Moscow claims return of more than 40,000 people to Syria's Ghouta

Moscow claims return of more than 40,000 people to Syria's Ghouta
2 min read
03 April, 2018
The return of civilians to Eastern Ghouta would mark a major gain for the regime, which has tried to position itself as a guarantor of security.
Syrian civilians following their evacuation from Eastern Ghouta [Getty]
More than 40,000 civilians who fled Syria's Eastern Ghouta as part of several evacuation agreements between the regime and rebel groups have returned to the Damascus suburb, according to Russia's defence ministry.

However, the Syrian Observatory for Human Rights monitoring group on Tuesday said the reports were false.

The return of tens of thousands to Eastern Ghouta would indicate a modicum of security coming to the area after the regime retook more than 90 percent of the rebel-held enclave. The campaign to seize the area began February 18, after the regime – with Russian backing – began a deadly air and ground offensive.

More than 1,600 of Eastern Ghouta's 400,000 have died since the offensive began in February.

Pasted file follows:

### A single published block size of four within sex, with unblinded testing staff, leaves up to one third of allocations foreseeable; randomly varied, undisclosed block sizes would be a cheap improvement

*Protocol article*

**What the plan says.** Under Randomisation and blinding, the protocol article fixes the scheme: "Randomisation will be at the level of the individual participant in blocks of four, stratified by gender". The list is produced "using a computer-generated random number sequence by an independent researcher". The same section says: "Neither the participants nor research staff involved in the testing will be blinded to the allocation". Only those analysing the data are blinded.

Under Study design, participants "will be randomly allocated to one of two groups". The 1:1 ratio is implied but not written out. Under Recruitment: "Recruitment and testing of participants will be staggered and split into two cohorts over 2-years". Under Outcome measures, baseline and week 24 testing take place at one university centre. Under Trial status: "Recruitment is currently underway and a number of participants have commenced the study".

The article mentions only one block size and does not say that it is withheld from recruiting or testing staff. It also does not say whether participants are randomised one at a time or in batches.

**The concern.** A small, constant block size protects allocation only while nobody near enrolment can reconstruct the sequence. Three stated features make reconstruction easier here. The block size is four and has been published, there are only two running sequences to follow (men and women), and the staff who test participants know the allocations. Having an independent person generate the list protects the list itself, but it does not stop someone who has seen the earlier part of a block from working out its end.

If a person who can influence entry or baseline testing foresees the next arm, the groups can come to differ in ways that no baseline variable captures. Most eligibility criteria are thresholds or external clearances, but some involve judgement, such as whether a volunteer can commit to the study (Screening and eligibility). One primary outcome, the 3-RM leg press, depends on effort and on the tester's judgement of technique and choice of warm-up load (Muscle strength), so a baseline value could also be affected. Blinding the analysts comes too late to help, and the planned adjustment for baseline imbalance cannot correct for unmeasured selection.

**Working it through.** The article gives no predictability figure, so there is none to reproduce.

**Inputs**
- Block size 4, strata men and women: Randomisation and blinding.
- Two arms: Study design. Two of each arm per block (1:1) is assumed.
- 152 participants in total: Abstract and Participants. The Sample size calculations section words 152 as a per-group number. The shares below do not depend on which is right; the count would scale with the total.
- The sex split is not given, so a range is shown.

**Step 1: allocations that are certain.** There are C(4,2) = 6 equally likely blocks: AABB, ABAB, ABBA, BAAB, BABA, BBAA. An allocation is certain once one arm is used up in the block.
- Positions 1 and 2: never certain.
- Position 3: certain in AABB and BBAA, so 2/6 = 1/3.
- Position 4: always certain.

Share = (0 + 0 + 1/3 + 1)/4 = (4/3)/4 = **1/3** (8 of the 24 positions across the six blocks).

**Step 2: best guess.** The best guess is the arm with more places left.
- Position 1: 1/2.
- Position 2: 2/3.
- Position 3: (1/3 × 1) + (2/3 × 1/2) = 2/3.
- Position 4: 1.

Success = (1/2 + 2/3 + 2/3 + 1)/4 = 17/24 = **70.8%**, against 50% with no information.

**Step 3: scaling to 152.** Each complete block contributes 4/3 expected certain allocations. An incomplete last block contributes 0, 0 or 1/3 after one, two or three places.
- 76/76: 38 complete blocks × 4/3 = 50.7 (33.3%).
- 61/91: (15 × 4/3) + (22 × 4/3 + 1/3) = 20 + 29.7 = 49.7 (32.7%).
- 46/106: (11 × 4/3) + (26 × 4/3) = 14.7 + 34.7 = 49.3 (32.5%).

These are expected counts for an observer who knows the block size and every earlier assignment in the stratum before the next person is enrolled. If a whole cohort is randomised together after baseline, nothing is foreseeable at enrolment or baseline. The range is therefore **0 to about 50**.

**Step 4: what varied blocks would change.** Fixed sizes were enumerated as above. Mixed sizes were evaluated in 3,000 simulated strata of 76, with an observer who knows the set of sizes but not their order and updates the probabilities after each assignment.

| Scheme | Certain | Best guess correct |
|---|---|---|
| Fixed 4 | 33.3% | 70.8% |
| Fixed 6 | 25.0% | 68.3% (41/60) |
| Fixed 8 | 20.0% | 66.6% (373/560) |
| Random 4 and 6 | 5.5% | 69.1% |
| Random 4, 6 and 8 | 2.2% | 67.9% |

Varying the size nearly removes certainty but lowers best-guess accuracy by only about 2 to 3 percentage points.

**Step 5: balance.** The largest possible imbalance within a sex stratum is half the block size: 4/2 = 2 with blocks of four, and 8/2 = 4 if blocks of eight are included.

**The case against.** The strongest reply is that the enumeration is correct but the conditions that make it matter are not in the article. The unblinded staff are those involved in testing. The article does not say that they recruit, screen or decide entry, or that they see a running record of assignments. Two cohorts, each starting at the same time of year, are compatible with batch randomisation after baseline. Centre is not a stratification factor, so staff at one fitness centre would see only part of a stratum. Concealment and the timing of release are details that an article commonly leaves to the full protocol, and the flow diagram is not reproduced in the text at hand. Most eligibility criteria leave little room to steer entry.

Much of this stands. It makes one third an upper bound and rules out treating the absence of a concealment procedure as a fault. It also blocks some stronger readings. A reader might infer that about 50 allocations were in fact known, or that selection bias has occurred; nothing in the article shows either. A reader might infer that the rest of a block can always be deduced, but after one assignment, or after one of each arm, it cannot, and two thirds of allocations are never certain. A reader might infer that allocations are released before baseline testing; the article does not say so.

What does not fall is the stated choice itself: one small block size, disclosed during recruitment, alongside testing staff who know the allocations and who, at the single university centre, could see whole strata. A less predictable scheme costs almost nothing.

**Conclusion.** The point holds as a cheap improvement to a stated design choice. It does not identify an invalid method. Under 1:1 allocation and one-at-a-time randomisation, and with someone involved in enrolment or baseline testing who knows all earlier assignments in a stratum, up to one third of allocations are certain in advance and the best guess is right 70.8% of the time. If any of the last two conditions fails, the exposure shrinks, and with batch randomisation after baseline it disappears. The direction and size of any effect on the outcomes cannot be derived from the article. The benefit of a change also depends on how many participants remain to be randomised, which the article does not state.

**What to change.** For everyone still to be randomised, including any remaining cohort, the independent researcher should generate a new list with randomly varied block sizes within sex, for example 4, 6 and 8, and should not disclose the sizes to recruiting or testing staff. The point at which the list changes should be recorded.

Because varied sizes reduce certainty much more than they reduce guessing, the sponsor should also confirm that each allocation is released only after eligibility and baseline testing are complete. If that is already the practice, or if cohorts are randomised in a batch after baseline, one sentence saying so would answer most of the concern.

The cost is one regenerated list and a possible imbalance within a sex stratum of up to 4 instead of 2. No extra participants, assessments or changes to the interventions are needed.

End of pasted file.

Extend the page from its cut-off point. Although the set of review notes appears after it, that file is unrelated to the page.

The government offensive in Ghouta has been one of the deadliest of the war, killing more than 1,600 civilians, according to the Observatory. At least 170,000 people, including civilians and rebel fighters, have also been evacuated out of the area.

In the past 24 hours, an additional 1,100 Jaish al-Islam fighters and their families have left the town of Douma in Eastern Ghouta, Russia's defence ministry also said.

Jaish al-Islam is the last remaining rebel group in Eastern Ghouta but has repeatedly denied agreeing to leave the area. On Wednesday, the regime gave the group a final, three-day ultimatum to leave the enclave. 

Elsewhere in Syria, Russian and Syrian military officers told rebels in Eastern Qalamoun, about 25 miles northeast of Damascus, they must accept regime rule or leave.

The regime's recent advances have been some of the most decisive military gains since forces took Eastern Aleppo in 2016. The UN and rights groups have criticised the regime and its Russian ally for the heavy bombardment of civilians areas and for not implementing a February 30-day ceasefire in Eastern Ghouta. 

The Syrian conflict began when the Baath regime, in power since 1963 and led by President Bashar al-Assad, responded with military force to peaceful protests demanding democratic reforms during the Arab Spring wave of uprisings, triggering an armed rebellion fuelled by mass defections from the Syrian army.

According to independent monitors, hundreds of thousands of civilians have been killed in the war, mostly by the regime and its powerful allies, and millions have been displaced both inside and outside of Syria. The brutal tactics pursued mainly by the regime, which have included the use of chemical weapons, sieges, mass executions and torture against civilians have led to war crimes investigations.

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